The EU and US put methane on the map at COP26 in Glasgow — declaring the potent greenhouse gas a threat to Paris Agreement temperature goals and insisting emissions of it must be slashed 30% by 2030.
In the year since, European countries and the US have successfully encouraged more than 120 countries to sign on to a formal methane-cutting pledge, and at the UN climate conference in Sharm El-Sheikh, about 40 of them are set to outline their plans for doing so, according to a senior State Department official.
The US, EU and Japan also are set to announce on 17 November a commitment to clean up methane emissions tied to the extraction and transport of oil and gas. Nations will also deliver updates on their progress in tackling releases from wells during a separate session on Friday. And, the US Environmental Protection Agency is on track to unveil the latest iteration of its plan to regulate methane emissions from the oil and gas sector, following on an outline issued a year ago. And while it isn’t a member of the pledge, China is expected to roll out its own strategy for combating methane.
The moves represent a collective effort to go after a greenhouse gas that is estimated to be 80 times more powerful than carbon dioxide at warming the atmosphere in the first two decades years after it is released. Because methane packs a powerful punch in the near term, reductions can quickly yield results — unlike the longer payoff time for carbon dioxide cuts — and help keep the earth’s temperature rise to below 1.5 degrees Celsius.
The strategy was just validated by a report from the United Nations Environment Program and the Climate and Clean Air Coalition, which finds that methane cuts in the next decade will keep the planet significantly cooler than focusing solely on deep decarbonization (which yields big temperature reductions after 2050).
So far, however, the world is going in the opposite direction. A year after the global methane pledge was unveiled, the amount of methane in the atmosphere is increasing at record rates. Last year saw the largest annual increase recorded since the start of global monitoring four decades ago.
That underscores the need to move quickly in translating the global methane pledge and individual country plans into action, said Jonathan Banks, global director of methane pollution prevention at the Clean Air Task Force. “We need to move out of the promises and more towards the action pieces, whether it’s sectoral actions or larger actions,” Banks said. The methane pledge, still in its infancy, also can be developed further with more transparency and measurement of progress, he said.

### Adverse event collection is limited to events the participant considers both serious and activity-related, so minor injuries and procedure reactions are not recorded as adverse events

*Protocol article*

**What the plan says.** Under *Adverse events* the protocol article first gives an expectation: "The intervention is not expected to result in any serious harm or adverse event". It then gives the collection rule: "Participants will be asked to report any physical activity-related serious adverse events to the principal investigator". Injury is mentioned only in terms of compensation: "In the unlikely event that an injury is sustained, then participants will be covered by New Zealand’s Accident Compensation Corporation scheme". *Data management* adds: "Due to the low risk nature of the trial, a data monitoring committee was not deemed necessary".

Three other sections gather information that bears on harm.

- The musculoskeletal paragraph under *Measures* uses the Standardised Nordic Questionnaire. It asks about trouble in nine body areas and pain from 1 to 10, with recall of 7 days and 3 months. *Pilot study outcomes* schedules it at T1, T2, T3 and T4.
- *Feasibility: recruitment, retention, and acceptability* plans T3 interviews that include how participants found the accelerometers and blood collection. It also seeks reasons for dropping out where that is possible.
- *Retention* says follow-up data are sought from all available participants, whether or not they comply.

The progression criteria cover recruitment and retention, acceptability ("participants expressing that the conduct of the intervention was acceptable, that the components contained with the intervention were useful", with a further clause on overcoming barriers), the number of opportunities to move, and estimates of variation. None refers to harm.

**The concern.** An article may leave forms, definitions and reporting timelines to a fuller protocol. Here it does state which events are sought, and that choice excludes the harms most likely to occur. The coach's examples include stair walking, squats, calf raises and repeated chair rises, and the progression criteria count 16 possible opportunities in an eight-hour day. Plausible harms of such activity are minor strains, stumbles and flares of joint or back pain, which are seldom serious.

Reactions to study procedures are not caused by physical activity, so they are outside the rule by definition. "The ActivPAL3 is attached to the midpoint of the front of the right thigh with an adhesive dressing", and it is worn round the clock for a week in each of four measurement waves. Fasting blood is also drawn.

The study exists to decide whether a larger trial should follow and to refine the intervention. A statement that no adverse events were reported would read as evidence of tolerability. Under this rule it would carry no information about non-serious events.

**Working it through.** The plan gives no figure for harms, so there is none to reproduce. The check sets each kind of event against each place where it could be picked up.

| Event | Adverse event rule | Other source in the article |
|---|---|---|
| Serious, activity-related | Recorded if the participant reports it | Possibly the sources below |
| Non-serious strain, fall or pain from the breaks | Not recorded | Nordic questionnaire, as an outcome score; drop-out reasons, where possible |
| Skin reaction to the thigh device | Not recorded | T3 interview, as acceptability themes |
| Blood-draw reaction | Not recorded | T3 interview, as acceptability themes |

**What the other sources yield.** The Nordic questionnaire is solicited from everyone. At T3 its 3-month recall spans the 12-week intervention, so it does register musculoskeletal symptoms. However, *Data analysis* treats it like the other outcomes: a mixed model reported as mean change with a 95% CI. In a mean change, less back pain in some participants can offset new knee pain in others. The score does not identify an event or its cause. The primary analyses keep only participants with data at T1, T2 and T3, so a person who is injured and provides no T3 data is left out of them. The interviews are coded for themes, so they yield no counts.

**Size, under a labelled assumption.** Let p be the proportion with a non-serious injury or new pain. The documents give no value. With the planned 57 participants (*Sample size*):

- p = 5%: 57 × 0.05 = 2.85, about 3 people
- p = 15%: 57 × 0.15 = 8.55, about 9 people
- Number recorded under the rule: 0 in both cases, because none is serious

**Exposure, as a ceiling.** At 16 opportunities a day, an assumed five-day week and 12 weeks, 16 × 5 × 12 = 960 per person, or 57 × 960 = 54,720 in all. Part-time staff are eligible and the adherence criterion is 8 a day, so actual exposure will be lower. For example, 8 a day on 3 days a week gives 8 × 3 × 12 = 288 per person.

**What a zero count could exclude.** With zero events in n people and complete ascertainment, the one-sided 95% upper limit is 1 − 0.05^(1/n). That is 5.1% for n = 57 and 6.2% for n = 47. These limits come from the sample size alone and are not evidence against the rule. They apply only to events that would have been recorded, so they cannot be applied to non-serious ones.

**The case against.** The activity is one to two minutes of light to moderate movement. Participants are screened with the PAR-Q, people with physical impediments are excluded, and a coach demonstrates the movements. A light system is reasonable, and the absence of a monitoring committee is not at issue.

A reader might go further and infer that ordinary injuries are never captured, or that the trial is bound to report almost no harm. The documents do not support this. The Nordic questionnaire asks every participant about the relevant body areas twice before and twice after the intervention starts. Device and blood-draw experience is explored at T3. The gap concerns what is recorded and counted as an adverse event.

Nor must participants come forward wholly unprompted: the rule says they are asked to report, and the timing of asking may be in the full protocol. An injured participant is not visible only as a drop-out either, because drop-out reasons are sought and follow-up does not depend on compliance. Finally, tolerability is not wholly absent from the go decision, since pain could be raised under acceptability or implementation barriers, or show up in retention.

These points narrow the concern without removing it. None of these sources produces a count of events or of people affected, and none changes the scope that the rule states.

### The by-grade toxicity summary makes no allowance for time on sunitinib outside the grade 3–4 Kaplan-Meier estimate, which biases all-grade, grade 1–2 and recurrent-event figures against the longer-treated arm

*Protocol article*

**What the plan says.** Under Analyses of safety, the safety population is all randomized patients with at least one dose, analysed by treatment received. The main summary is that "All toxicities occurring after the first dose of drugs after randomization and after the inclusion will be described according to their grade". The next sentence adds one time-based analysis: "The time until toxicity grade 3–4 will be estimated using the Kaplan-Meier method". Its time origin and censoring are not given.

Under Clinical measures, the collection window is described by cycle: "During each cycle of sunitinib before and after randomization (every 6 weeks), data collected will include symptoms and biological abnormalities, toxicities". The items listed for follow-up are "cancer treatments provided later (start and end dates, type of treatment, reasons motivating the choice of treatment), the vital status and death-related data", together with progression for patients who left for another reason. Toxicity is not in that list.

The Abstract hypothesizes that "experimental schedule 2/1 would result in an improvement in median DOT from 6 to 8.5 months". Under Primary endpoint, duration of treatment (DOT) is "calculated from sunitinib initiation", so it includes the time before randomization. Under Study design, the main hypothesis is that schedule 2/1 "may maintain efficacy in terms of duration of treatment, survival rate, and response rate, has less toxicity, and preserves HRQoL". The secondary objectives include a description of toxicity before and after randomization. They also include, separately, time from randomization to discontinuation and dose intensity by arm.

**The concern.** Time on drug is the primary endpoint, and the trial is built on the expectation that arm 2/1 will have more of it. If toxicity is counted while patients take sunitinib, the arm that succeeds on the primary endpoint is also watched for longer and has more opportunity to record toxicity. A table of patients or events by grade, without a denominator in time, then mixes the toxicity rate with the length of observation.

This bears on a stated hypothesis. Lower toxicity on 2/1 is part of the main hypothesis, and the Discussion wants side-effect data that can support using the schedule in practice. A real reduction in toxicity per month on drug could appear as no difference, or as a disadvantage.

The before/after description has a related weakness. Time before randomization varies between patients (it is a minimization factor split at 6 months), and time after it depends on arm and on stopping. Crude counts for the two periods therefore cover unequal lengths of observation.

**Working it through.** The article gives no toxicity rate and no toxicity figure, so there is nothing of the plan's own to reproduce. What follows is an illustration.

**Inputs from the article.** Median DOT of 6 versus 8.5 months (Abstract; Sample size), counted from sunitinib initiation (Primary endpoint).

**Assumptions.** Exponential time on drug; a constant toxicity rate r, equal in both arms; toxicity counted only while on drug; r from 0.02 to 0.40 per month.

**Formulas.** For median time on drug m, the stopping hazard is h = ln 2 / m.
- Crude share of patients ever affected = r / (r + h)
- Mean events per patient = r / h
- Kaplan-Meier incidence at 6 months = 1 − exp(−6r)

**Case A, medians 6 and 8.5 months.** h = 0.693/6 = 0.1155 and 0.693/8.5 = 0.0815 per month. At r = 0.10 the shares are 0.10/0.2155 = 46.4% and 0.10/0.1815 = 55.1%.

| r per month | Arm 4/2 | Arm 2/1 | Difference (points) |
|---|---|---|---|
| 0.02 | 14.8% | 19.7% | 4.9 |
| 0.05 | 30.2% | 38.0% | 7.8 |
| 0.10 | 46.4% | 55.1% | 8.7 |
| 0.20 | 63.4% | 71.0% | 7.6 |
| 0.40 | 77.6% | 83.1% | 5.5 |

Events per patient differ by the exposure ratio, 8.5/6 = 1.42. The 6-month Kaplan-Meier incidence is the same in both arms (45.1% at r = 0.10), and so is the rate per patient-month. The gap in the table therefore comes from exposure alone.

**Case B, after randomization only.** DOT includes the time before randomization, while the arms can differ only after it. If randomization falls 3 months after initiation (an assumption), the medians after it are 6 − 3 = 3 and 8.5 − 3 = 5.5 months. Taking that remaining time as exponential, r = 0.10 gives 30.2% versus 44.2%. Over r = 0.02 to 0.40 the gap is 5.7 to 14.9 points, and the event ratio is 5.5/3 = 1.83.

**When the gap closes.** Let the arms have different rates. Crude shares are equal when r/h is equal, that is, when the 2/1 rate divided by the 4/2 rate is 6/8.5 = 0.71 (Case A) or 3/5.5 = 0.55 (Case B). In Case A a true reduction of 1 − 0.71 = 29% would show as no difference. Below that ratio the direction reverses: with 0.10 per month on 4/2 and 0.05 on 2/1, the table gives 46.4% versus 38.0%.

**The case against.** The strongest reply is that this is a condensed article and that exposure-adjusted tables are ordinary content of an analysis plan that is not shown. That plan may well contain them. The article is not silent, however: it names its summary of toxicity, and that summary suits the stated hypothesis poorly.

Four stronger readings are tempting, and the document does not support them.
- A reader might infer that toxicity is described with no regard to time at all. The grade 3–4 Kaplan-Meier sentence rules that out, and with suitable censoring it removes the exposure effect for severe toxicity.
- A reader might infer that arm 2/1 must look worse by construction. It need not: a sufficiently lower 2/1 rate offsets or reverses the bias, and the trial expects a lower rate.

Agriculture and livestock are the biggest source of methane from human activity, followed by emissions from the energy sector and waste. Methane, the primary component of natural gas, also can be generated during oil and coal extraction. And scientists say the easiest and cheapest ways to cut back on releases in the short term is in the oil and gas sector.
New pledge initiatives will be unveiled during a 17 November ministerial meeting on methane on the sidelines of COP27, said people familiar with the matter who asked not to be named because the session hasn’t been publicly announced. The ministerial will be an opportunity for member countries to outline their progress toward the methane-cutting goal.
Environmental activists and pledge supporters say the initiative has helped spur action by individual countries that might not have happened otherwise. Consider an effort by New Zealand to target agricultural emissions of methane, released during the cows’ digestion process. Australia last month also agreed to join the pledge, after months of wrestling with the idea — and election of a new prime minister who promised a “new era” of climate action. And in June, Mexican President Andres Manuel Lopez Obrador committed to a $2 billion effort by state-owned oil company Petroleos Mexicanos to reducing large-scale flaring, venting and leakage of methane.
Philanthropies also have dedicated some $40 million to the effort this year, and US Special Presidential Envoy for Climate John Kerry has been pushing development banks and Wall Street to invest in the sector too. A key effort is under way to persuade development banks, aid agencies and other institutions make methane reductions a bigger part of initiatives around agricultural productivity, waste management and reducing food loss. A philanthropic effort to go after methane from the waste sector is also set to be unveiled at the summit.